One other aspect that as rush chairs we wanted to emphasize was the fact this house especially is not just a place to hang out with friends. We signed individuals that are very into the “fraternity” aspect of the house. Those who showed interest in brotherhood events, living in a clean environment, and keeping grades up were the people that were most sought after in the rush process. We know that lately there has been a feeling throughout the graduate and undergraduate chapter that the house is not being respected as much as it should be. We both agree with that and feel like these incoming freshman will help in this transition back to the way the house should be.

3. How many bids were given out?

A total of 31 bids were given out. This means that only one individual that we felt would be great for the house did not accept his bid. Luckily for us, he decided to not sign a fraternity because he is playing football for UW this fall quarter and felt that the fraternity life may be too high pace for his early mornings and long practices.

4. What did the physical plant look like throughout the summer? Was it something you felt helped in signing this class?

Huge thanks should be given to the house managers this past summer. Alex Hoff and Jack Story kept the physical plant up to the highest standards. We talked to them earlier in the summer and they expressed how much they realized a clean house could help in the rush process. There were countless times that these two knew we would be giving house tours throughout the day and they would wake up early to make sure the physical plant was up to par. Our renovations towards the end of the summer are also doing very well. The house is going to look unbelievable by the time school starts.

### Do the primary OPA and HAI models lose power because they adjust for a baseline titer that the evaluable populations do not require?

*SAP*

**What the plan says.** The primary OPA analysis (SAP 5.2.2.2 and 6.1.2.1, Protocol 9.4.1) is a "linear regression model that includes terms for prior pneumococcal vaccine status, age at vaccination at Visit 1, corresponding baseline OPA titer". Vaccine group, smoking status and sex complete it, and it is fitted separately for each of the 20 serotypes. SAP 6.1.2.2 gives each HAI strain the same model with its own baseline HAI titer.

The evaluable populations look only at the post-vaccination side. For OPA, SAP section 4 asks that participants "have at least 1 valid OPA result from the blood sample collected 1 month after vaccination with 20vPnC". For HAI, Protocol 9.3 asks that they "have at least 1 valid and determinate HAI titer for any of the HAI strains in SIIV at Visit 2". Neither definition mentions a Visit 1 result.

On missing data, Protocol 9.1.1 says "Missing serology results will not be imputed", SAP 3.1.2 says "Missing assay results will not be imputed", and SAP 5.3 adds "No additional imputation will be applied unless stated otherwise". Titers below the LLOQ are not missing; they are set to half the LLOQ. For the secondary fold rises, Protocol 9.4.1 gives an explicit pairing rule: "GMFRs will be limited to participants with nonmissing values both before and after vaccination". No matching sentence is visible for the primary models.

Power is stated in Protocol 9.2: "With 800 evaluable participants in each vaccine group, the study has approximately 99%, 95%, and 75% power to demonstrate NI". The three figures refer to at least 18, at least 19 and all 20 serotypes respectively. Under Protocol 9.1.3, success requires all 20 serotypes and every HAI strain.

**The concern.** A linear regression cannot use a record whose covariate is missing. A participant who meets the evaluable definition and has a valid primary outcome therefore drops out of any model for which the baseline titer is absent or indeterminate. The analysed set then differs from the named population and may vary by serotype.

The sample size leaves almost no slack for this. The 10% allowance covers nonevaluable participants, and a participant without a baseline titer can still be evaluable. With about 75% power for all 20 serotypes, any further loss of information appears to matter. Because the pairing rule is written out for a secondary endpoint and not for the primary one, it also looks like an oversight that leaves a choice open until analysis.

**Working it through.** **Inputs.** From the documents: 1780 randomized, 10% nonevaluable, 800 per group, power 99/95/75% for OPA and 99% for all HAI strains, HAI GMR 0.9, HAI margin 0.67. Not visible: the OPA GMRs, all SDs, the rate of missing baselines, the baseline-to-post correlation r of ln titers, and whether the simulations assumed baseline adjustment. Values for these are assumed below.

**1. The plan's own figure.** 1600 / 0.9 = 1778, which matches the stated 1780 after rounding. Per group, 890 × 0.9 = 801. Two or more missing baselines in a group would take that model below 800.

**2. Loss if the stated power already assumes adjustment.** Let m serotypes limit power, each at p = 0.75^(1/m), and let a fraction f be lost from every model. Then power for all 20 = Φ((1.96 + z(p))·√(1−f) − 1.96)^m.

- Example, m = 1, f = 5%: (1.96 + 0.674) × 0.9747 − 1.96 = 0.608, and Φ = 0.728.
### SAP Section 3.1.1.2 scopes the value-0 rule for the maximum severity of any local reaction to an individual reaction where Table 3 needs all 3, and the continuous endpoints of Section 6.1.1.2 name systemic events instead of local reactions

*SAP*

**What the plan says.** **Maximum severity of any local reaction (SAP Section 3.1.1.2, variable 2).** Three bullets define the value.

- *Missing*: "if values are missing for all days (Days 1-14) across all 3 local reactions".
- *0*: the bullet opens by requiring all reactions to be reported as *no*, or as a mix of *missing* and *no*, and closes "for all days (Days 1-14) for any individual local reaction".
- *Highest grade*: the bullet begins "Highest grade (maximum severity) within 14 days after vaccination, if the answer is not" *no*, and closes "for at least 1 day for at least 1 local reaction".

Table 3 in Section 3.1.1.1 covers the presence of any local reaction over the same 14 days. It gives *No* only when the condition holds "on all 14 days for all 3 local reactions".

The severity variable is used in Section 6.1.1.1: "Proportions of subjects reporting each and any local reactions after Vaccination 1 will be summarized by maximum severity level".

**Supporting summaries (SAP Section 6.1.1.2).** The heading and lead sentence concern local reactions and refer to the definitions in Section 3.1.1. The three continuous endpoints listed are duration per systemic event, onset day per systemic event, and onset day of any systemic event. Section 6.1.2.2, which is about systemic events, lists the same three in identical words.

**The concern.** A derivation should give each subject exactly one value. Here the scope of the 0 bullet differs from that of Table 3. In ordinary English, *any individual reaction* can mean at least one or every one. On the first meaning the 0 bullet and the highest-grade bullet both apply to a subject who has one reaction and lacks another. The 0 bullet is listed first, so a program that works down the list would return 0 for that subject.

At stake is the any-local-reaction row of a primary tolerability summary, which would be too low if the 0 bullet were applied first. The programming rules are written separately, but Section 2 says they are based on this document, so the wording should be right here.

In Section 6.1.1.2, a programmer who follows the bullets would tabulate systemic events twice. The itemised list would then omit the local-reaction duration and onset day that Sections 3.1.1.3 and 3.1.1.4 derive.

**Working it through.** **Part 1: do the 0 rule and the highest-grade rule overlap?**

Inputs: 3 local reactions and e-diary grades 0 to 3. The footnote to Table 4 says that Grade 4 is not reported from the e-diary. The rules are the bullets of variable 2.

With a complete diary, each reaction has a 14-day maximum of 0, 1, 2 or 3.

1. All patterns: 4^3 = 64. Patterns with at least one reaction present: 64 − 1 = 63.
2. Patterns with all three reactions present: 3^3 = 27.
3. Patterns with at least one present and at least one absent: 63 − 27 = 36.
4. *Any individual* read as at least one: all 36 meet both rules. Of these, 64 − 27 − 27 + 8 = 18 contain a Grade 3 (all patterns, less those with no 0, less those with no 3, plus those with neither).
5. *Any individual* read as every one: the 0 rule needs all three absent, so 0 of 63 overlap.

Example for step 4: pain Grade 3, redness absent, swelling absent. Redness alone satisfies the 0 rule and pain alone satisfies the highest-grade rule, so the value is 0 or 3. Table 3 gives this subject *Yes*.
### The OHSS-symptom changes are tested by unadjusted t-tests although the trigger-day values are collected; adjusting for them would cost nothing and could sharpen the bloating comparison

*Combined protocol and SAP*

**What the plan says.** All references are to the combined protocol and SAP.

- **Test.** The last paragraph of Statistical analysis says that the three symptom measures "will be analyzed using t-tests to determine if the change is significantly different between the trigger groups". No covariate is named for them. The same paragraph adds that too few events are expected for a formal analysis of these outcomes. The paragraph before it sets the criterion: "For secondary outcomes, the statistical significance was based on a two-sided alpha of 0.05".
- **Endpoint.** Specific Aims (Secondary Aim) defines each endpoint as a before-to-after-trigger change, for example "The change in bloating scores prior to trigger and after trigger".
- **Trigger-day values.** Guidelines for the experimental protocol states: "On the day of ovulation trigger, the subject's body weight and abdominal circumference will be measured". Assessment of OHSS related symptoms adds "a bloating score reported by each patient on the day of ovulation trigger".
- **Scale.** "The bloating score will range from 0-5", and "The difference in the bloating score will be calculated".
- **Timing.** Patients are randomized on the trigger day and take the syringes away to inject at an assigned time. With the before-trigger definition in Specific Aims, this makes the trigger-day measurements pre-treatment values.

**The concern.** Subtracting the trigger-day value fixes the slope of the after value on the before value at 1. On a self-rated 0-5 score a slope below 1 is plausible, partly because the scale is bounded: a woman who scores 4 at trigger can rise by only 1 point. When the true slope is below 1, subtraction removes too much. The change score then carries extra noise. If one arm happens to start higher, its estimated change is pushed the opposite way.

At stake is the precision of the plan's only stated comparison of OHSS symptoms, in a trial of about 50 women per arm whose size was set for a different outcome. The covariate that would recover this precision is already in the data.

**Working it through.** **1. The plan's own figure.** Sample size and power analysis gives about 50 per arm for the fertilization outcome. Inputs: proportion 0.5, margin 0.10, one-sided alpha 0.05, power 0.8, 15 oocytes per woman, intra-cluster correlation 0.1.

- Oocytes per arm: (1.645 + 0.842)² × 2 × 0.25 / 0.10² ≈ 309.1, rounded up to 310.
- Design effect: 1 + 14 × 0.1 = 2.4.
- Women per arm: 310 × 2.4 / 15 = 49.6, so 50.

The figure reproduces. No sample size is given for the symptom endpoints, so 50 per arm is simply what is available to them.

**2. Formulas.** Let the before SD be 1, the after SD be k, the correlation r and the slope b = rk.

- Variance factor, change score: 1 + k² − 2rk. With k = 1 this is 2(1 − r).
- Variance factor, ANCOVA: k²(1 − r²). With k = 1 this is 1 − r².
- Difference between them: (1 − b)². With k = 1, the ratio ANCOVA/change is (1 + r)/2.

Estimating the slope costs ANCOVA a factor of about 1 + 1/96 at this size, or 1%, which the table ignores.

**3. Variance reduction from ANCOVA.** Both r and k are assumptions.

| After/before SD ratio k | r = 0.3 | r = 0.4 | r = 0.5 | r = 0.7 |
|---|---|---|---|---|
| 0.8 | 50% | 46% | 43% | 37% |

We gave 8 parents tours of the house throughout this summer and there was never a bad comment about the house. Countless times we were told that our house was the cleanest they had seen… even when they were in college!
Members of this incoming class also expressed to us how big of a deal it was that our house was clean every time they came and visited. We feel like we were able to sign some guys because they noticed how much our house respected the physical plant.

5. Was there ever a lull throughout the recruitment process?

While talking with rush chairman from previous years, we had been told to expect a lull in the recruitment process. They described it as a time where it was difficult to sign guys, and where there was a lack of recommendations for incoming freshman. We are happy to say that there was no lull in the recruitment process. We always had a surplus of rec’s coming from the graduate and undergraduate chapter.
The way we were able to avoid a lull was due to our strategy during rush. Our plan was to go on recruitment cycles. This entailed that we had a group of about 10 guys at a time that were in the “cycle”. The cycle started with house tours of those 10 individuals, then it proceeded by a second time out in which we would try to get to know the rushees on a basis further than just general information. Once we had gotten a feel for all 10 individuals, we would break down who we felt we wanted to have out again, and after a few more times out we would decide if there were any guys we wanted to extend bids too. This system worked great for us and we feel it was a crucial roll in signing the class that we did.

6. Was there any contact with parents?